By GLENN TOLLE
The past has a tendency to trap us and our imaginations. If we are not reminiscing or ruminating over our personal history, we are often pondering the history of others. We do this primarily because we understand that the past informs the present and the future. Without the past, without history, we are without context. Without context, we are “irrelevant”, a lesson learned in SOMETHING UPSTAIRS by Avi, published in 1988 by SCHOLASTIC INC.
In the book, a boy named Kenny discovers that his new home in Rhode Island is haunted by the ghost of a murdered slave named Caleb. Caleb, like all slaves and ghosts, is chained to the present by the events of the past, his only hope of escaping is if someone like Kenny puts their own freedom on the line and changes history.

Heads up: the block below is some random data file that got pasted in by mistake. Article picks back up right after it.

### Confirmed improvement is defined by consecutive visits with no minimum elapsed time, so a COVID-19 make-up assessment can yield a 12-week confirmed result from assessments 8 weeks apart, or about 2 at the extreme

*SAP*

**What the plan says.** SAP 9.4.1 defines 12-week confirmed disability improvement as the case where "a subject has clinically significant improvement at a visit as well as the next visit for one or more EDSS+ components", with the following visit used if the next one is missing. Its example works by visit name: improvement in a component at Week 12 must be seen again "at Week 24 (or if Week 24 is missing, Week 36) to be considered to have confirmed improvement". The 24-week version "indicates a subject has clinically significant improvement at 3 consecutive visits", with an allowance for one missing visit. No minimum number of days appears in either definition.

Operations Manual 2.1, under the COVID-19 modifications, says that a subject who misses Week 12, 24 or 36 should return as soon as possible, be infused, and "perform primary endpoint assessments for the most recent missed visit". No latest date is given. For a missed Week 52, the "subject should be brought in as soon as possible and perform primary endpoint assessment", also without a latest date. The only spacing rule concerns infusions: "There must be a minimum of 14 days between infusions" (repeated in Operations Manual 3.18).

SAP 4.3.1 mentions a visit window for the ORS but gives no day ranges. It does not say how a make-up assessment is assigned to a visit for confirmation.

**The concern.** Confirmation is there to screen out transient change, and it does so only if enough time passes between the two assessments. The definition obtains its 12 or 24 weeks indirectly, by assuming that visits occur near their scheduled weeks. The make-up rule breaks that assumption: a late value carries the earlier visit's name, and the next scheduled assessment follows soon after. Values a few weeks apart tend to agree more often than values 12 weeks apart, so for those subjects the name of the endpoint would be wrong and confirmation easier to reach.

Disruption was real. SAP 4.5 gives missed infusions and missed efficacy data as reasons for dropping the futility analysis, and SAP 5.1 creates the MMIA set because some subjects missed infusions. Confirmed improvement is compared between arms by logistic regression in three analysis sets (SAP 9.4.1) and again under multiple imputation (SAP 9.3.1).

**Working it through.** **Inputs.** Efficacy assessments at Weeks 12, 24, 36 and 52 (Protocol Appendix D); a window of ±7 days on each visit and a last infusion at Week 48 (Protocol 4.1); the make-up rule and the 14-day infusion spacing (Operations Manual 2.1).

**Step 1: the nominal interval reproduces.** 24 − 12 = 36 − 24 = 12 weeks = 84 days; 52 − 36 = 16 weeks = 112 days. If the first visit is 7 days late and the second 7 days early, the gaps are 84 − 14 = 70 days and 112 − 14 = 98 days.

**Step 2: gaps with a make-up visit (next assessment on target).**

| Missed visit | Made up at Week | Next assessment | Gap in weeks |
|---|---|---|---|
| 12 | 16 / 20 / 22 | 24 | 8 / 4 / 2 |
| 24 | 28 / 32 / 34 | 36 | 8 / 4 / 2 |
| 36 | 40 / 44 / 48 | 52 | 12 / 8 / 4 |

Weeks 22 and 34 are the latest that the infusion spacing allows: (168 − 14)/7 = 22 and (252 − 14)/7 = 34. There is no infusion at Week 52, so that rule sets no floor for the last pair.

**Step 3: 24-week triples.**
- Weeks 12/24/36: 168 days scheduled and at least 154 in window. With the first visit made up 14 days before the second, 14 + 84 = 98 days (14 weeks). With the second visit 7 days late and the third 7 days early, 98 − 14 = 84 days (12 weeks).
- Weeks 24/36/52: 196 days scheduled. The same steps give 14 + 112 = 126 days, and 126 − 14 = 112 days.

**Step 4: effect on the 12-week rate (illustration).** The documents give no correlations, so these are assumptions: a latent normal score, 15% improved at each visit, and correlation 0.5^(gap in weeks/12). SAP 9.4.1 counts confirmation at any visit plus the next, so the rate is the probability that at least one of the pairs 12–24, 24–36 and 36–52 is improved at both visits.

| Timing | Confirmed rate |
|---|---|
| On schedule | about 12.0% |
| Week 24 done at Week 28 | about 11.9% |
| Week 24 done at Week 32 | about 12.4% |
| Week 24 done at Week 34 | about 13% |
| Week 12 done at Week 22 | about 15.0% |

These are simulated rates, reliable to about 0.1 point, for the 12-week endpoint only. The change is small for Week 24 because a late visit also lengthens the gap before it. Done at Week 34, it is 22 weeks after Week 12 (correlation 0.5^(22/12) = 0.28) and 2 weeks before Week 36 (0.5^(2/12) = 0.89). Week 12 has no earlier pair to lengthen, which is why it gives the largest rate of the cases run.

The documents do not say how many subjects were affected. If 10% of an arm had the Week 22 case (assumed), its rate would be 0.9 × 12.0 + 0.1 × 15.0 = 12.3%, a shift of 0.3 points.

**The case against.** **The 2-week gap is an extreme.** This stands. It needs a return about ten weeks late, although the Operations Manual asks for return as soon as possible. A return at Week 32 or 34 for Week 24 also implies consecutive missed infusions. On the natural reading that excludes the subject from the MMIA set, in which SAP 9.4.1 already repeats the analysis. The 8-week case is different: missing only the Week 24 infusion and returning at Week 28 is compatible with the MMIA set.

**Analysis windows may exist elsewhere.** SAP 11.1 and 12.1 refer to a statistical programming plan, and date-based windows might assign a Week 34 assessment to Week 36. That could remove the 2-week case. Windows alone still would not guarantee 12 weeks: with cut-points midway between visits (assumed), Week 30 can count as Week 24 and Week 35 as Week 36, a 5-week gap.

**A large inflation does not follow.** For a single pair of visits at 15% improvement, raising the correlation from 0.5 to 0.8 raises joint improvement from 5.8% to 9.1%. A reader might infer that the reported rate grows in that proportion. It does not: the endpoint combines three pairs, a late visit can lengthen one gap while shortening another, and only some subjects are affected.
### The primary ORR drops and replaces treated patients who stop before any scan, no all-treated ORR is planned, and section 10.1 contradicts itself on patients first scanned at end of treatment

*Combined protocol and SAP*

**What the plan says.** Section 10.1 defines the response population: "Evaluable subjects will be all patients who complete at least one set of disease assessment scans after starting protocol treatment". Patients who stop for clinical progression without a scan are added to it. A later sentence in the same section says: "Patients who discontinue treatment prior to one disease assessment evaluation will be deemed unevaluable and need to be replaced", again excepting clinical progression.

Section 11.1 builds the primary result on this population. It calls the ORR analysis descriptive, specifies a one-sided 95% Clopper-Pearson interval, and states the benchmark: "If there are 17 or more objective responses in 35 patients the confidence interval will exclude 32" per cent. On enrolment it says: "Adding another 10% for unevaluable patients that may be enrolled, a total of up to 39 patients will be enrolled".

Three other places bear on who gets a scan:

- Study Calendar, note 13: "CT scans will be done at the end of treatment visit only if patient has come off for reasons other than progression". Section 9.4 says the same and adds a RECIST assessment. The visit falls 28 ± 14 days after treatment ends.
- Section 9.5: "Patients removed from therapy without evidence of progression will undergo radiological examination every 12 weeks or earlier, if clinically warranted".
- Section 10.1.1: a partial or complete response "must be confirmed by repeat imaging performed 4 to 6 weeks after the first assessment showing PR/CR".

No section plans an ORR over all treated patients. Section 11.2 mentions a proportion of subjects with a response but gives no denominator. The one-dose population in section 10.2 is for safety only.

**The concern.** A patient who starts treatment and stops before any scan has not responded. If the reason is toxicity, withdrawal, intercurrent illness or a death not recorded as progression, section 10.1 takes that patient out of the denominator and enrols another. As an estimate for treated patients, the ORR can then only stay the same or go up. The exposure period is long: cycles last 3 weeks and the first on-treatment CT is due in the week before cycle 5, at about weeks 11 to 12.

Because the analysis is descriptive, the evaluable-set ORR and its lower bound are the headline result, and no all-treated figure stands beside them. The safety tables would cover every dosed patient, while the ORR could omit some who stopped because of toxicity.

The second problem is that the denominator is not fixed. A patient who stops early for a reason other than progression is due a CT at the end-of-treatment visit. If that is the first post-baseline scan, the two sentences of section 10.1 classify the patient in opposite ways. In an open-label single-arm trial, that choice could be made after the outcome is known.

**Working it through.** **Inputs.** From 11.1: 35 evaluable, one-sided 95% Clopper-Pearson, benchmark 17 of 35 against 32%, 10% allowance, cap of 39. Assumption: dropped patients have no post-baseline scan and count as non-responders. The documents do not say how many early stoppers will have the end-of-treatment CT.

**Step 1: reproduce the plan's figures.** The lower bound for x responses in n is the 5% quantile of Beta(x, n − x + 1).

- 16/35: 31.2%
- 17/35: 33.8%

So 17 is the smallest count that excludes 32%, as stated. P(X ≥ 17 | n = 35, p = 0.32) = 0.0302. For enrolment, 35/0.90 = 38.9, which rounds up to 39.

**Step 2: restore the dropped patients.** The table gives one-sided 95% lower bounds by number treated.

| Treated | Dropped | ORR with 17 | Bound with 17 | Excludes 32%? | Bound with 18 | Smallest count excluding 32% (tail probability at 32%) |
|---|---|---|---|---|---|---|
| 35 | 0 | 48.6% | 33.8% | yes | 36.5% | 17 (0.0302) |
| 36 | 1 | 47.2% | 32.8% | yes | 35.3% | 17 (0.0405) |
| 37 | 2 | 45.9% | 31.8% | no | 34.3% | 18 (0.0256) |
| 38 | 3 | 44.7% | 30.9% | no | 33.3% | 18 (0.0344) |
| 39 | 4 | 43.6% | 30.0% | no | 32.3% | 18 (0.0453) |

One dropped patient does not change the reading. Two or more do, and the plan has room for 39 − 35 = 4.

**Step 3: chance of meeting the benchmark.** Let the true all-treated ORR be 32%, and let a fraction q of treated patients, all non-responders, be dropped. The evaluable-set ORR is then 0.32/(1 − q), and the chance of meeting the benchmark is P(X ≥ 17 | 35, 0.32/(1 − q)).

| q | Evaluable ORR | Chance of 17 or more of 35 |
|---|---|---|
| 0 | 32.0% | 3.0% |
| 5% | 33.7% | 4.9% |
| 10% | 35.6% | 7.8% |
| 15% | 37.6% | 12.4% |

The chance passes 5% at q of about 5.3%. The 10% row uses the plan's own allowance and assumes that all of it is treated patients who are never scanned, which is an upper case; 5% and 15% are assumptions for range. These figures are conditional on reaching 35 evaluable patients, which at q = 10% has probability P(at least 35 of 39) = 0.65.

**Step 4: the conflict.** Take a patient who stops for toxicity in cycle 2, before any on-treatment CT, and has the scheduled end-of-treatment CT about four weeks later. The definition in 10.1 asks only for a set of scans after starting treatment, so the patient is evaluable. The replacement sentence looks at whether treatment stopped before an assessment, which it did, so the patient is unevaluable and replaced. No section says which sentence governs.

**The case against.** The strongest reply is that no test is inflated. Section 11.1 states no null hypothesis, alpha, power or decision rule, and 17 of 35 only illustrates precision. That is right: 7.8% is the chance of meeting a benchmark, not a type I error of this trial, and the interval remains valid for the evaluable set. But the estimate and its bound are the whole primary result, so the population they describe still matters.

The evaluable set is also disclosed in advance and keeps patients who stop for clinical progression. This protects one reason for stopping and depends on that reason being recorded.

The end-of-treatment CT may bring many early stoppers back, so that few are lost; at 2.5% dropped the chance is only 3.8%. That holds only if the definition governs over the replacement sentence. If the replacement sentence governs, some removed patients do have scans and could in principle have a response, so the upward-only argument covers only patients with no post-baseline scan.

Avi is arguably one of the most celebrated children’s authors of the 20th and 21st centuries, and for good reason. His writing is characterized by a startling frankness and equally startling awareness of its intended audience and SOMETHING UPSTAIRS is a great example of this acrobatic feat. While the themes of racism, death, hatred and uncertainty are large, the story is still digestible for young readers as well as older readers. In fact, I would argue that Avi doesn’t write books for children, but for people who once were children.
You can buy my edition of SOMETHING UPSTAIRS on AMAZON for $2.95, plus $1.99 shipping, used, in “Good” condition.
Regardless of your age, something, or someone, relevant is upstairs, waiting to be remembered.